G8’s climate change rhetoric brought down to size
By Alex Stevenson
Agreement on cutting global warming at last week’s G8 summit, hailed by Gordon Brown, has been dismissed as a “baby step” by a climate change expert.
The prime minister told the Commons on Monday the L’Aquila meeting in Italy would be remembered as “the climate change summit”.
It agreed that the impact of global warming must not exceed 2C and, for the first time, all nations committed to cutting carbon emissions by 80 per cent by 2050.
Charity Christian Aid’s senior climate change adviser Alison Doig told politics.co.uk the G8 agreements reflected “extremely slow” progress in the first half of 2009.
She described the G8 agreement as “a small baby step rather than the huge step we need to be getting”.
“We’re so close to Copenhagen, we need to be taking huge steps towards an agreement,” she pressed.
Last month the government unveiled its ‘Road to Copenhagen’ manifesto, outlining its plans in the run-up to the crucial summit this December. World leaders will have to achieve a new deal to replace the Kyoto protocols, which expire in 2012.
Among the measures proposed in that manifesto was a call for developed countries to provide around $100 billion a year for financial aid for climate mitigation.
Ms Doig said Christian Aid welcomed this commitment and pressed it was “not all doom and gloom”.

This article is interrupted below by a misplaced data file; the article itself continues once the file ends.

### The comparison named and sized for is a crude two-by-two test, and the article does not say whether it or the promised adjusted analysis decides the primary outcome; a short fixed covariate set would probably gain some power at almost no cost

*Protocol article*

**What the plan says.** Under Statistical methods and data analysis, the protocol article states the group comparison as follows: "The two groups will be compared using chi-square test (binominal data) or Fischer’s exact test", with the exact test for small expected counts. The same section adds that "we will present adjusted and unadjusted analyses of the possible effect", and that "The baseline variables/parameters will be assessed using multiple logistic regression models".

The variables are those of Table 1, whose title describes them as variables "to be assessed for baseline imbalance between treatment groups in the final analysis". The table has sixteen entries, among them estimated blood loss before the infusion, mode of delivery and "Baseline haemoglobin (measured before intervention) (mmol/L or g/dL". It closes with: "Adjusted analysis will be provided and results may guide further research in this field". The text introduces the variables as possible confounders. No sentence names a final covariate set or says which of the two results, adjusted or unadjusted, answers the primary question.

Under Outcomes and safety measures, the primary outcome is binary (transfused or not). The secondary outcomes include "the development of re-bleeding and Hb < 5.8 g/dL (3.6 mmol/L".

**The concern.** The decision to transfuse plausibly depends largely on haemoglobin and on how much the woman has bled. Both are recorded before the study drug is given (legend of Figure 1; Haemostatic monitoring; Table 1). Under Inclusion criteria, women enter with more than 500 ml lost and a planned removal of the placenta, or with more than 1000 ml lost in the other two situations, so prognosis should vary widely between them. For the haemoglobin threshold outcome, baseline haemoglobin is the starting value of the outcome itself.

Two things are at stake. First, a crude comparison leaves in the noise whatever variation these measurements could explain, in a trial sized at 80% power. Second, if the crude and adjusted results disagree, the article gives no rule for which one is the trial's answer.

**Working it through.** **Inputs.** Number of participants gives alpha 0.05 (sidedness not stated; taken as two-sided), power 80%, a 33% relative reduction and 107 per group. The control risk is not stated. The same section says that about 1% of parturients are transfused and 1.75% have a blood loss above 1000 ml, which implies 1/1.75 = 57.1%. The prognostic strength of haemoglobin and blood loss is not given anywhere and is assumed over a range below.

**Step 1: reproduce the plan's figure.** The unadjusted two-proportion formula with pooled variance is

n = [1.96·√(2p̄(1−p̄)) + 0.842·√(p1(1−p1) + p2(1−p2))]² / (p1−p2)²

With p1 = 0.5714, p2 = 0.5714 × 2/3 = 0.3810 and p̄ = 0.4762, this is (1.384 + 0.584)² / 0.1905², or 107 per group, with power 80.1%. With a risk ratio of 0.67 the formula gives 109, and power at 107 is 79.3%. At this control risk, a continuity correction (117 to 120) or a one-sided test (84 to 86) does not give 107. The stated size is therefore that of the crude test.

“The government are trying to get other countries to push the pace, but at the same time they haven’t offered any money up front,” she reflected.
“They would like these funds but the Chinas and Indias of the world are saying – no one’s made an offer of finance on the table. There’s still a lot of jollying for position and only showing half of your cards about what you’re offering.”
She did criticise Britain, and other countries, for engaging in what she called “double-counting”.
Developed countries have carbon reduction targets which rely on offsetting, by financing reductions in the developing world, to be met.
Ms Doig said many countries were guilty of trying to count their offset emissions overseas to their domestic achievements.
“There’s definitely a double-counting of what they’re trying to achieve,” she said. “To achieve two degrees, we need both.
“It adds up to a lack of ambition. They keep saying they want to stay below two degrees, they want to help developing countries to adapt.
“But what they’re offering will not achieve emission cuts of two degrees.”